For several reasons, we remain confident about both the near-term and the more distant future. All three of the major rating agencies confirmed our AAA-bond rating in conjunction with the issuance of $231 million in tax-exempt long-term bonds in May 2008. Since then, and as recently as last week, our bonds have sold promptly when issued and at the best rates in the market. This bond rating provides financial strength and stability to help us get through this period of economic turmoil. During the current crisis, we have had no problem issuing debt, in part because of this strong credit rating. We do not expect this crisis to end next week. Our planning and financial positioning assume a long, slow recovery and more than a few new realities as the nation and the world move from today's economy to whatever circumstances we may confront in the future.
Despite today's economic environment, we continue to make solid progress in the Campaign for the University of Virginia. Current and future support commitments totaled $1.783 billion as of the end of September. Generous gifts made during the first half of the campaign have given us momentum heading into the second half. We are continuing to invest in new capital construction and new academic programs to support our students and faculty--and to create jobs for persons who live in this region. We are working steadily to create centers of excellence in science, engineering, and biomedicine, while continuing to support core strengths in the humanities. In all important ways, we are moving forward.
We have weathered economic downturns before. Public universities are subject to the same exaggerated up-cycles and down-cycles that have affected almost all public entities during the last half-century. The downturns disrupt important work. They can prevent students from distressed families from pursuing the best available educations, and thus create harm that extends across generations. Today's situation requires us to make hard decisions. If we make these decisions wisely and with our values clearly defined, today's crisis can also teach us new fiscal disciplines and improved strategic thinking. In some cases, we are deciding now what we cannot do and also what we must do. The discipline and analysis that lie beneath these decisions will make us more efficient and more effective. Through all of this, we will sustain our commitment to access for all qualified students who apply, to uninterrupted excellence in teaching, research, and patient care, and to a stable work environment for the staff and faculty members whose work and accomplishments have made our University the world's standard of excellence in public higher education.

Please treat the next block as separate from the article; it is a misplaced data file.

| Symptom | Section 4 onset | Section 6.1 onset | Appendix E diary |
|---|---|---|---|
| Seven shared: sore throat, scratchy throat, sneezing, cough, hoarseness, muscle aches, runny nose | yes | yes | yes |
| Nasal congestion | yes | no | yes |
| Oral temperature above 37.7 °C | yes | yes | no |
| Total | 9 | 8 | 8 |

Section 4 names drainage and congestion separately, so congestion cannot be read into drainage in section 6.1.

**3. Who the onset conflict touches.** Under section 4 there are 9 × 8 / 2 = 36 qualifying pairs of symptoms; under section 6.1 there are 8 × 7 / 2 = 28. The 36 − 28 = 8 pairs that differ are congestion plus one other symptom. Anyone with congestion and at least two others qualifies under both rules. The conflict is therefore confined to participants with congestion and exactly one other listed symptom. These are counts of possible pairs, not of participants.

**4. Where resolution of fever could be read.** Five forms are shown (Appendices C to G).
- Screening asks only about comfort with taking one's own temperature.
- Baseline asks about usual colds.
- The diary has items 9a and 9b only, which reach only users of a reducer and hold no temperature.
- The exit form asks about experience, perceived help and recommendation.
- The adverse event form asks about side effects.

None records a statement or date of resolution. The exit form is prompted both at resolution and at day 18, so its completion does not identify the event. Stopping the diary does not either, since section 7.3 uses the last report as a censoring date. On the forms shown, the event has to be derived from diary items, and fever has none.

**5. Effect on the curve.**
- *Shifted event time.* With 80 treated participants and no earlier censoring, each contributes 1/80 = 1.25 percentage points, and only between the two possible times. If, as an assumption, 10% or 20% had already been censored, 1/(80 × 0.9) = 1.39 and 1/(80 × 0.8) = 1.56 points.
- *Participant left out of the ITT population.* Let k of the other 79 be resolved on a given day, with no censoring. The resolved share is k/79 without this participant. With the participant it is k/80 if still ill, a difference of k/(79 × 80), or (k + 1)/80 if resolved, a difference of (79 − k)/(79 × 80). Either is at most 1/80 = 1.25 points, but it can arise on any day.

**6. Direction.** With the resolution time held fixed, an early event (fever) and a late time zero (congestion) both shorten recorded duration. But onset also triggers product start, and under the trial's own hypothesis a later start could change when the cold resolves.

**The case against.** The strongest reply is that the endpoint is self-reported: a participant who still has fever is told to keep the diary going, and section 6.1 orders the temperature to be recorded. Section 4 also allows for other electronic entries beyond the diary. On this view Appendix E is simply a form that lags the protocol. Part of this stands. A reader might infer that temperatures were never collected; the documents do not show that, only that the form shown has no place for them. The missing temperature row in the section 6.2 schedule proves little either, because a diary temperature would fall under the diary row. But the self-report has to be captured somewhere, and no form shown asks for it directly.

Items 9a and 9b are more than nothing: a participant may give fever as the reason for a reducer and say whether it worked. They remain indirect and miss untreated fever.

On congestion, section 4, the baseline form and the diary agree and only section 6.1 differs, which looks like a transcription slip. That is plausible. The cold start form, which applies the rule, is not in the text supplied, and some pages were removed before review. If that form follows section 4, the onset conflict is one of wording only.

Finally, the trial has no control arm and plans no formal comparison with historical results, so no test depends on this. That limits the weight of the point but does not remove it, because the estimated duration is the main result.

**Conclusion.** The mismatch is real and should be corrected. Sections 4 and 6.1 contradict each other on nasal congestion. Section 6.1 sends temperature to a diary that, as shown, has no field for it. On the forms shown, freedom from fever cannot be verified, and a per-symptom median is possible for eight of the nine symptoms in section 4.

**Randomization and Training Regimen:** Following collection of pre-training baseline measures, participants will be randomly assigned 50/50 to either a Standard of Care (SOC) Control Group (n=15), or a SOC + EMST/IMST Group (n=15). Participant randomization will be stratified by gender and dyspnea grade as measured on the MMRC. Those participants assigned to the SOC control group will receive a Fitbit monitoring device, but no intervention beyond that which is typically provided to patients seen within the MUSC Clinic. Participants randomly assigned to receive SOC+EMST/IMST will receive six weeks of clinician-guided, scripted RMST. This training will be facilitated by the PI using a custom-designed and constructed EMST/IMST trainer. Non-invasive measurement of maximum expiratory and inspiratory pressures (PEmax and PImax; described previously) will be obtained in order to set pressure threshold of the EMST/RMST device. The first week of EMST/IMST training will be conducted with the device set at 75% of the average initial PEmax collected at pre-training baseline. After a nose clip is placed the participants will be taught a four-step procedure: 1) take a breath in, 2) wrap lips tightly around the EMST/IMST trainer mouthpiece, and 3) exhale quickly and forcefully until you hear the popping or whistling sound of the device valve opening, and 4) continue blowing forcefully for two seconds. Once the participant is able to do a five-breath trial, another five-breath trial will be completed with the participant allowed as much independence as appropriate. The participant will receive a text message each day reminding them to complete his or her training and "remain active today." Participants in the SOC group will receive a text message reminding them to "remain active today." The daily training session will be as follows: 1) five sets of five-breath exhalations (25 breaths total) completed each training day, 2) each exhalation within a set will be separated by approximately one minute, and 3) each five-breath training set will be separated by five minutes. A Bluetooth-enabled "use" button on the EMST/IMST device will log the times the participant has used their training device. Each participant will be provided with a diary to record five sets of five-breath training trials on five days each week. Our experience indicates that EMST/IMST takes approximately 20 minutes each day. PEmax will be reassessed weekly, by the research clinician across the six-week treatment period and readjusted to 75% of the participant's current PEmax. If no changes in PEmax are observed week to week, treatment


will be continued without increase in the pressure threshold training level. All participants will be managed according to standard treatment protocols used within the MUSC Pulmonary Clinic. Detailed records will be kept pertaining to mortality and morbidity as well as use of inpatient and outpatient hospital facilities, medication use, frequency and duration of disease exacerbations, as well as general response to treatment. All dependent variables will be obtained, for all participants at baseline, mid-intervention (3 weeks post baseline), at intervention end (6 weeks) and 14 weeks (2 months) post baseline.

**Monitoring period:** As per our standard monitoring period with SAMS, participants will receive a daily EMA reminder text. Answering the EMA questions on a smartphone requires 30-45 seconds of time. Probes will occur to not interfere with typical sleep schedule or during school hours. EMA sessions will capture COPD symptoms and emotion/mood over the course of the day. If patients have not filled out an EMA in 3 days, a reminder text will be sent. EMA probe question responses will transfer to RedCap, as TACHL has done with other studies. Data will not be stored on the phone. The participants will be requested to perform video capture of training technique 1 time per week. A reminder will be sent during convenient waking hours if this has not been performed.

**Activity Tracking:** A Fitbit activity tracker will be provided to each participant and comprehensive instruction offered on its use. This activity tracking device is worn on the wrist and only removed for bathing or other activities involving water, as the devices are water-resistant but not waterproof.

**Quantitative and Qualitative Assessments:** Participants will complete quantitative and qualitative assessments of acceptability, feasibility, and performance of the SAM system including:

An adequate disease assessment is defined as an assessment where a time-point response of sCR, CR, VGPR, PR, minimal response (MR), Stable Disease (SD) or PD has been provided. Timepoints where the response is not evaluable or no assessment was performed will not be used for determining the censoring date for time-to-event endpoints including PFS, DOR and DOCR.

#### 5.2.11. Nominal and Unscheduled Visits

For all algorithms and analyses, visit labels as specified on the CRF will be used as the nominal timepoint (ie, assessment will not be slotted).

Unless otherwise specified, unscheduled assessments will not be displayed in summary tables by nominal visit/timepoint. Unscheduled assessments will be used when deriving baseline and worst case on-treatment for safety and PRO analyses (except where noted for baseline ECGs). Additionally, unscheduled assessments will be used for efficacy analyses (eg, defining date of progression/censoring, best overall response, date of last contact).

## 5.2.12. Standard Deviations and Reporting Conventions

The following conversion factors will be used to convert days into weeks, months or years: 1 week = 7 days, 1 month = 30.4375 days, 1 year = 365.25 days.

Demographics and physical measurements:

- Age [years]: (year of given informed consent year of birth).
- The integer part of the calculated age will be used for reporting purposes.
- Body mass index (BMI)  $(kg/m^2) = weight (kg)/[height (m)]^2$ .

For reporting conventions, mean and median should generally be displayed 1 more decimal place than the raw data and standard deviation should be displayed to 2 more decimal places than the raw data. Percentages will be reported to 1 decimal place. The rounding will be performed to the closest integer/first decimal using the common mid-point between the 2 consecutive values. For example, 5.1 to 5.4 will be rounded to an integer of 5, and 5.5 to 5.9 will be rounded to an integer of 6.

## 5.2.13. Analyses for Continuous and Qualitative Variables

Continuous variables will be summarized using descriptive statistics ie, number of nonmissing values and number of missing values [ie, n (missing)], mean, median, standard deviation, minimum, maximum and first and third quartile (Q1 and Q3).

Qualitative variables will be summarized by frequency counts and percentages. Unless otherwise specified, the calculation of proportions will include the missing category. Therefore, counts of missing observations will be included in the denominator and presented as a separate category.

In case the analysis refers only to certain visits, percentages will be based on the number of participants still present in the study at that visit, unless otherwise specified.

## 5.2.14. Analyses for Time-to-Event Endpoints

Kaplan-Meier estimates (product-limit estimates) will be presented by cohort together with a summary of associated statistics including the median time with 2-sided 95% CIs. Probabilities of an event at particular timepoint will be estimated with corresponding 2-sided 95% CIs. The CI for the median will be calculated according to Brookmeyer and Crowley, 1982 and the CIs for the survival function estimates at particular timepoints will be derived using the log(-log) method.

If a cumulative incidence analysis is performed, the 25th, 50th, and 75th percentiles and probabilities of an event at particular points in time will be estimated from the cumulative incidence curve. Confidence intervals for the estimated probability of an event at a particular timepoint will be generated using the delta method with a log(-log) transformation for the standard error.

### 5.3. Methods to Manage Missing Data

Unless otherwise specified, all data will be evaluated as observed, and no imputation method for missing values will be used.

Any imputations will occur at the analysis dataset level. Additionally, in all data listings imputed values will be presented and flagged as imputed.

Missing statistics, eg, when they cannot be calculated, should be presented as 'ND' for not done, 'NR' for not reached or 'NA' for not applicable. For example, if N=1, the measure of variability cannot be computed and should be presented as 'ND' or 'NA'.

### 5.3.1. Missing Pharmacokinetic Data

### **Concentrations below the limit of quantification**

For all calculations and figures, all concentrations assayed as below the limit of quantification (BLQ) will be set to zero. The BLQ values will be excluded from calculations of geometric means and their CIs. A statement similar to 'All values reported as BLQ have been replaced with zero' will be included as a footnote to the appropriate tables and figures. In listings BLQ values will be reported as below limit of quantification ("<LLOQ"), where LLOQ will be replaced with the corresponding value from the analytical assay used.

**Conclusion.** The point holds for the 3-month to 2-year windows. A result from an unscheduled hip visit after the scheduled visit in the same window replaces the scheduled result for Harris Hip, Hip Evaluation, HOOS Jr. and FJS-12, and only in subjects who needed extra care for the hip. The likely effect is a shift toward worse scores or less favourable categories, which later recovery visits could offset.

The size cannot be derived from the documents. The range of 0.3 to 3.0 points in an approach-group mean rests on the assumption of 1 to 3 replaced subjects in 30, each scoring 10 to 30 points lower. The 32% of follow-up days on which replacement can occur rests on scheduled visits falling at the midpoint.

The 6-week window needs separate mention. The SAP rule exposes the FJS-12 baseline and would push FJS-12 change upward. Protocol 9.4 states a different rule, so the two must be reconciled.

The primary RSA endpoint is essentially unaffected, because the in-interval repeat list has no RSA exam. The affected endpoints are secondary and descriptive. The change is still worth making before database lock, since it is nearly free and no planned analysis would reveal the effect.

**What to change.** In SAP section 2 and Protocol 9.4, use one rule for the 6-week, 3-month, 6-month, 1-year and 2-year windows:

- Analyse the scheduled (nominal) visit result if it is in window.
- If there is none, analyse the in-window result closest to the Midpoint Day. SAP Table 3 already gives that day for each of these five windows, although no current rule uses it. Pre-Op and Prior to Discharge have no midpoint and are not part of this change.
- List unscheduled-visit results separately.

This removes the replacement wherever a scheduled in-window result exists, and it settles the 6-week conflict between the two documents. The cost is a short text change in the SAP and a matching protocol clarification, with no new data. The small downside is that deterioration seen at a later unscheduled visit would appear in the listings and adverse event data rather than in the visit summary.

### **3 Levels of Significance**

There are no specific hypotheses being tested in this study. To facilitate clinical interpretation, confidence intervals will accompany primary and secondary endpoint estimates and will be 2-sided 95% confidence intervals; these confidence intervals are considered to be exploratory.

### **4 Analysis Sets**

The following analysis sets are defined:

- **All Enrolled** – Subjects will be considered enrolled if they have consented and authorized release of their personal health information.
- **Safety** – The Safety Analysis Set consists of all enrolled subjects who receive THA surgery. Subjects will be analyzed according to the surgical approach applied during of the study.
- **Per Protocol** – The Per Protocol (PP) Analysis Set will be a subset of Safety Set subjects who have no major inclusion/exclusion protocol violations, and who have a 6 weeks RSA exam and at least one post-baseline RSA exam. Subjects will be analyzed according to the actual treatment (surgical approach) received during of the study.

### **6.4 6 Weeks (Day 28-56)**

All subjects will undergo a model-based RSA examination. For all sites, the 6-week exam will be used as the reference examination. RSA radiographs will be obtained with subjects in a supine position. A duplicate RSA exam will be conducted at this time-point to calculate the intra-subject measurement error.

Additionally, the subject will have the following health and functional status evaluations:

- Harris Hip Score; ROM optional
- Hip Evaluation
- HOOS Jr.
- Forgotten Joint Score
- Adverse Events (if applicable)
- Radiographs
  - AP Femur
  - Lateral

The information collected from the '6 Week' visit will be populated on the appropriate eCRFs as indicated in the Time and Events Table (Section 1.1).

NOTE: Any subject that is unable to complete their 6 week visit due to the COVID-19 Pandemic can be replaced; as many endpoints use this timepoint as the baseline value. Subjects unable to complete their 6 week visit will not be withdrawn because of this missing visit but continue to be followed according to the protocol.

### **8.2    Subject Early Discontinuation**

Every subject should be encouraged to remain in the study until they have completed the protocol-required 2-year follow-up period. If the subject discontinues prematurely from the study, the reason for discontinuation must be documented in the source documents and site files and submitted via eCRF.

Expert fiscal managers who handle our resources wisely and with their eyes on our goals as a university and members of our University family all over the world make us stronger in this down-cycle than other universities are. Private philanthropy gave our University its beginning. Private giving has sustained it during tough times. All of us are making hard decisions at home in these days. I have been asked this week for advice about what kinds of year's-end gifts might make the biggest difference this year. My answers to these questions necessarily vary because each of us has her or his top priority. Betsy and I put most of our gifts into a fund that will eventually provide scholarships for children of staff and faculty members. This year, we are making an additional year's-end gift to AccessUVa. Our reason for giving more to AccessUVa is that we are personally concerned that the first and most serious damage done by this economic downturn may be to top students whose parents will not be able to afford to send them to college because of the ongoing national catastrophe in student financial-aid programs. Others may make any number of other decisions about their own gifts. If Bob Sweeney or your school's dean or Craig Littlepage or I can help as you decide your own purposes this year, please send an email to one of them or to me. We will respond as quickly as we can.
Whatever you may decide to do (or not do) as this year approaches its end, I am grateful for your gifts and guidance and volunteer leadership in past years. You have helped make ours one of the top universities in the world. In this time of economic uncertainty, we will rely more than ever on you--on your time and talents and material gifts--to help us hold our ground and build new strengths for the future. For this, and for your unfaltering commitment to this bulwark of Mr. Jefferson's imagining and making, I am in every sense grateful.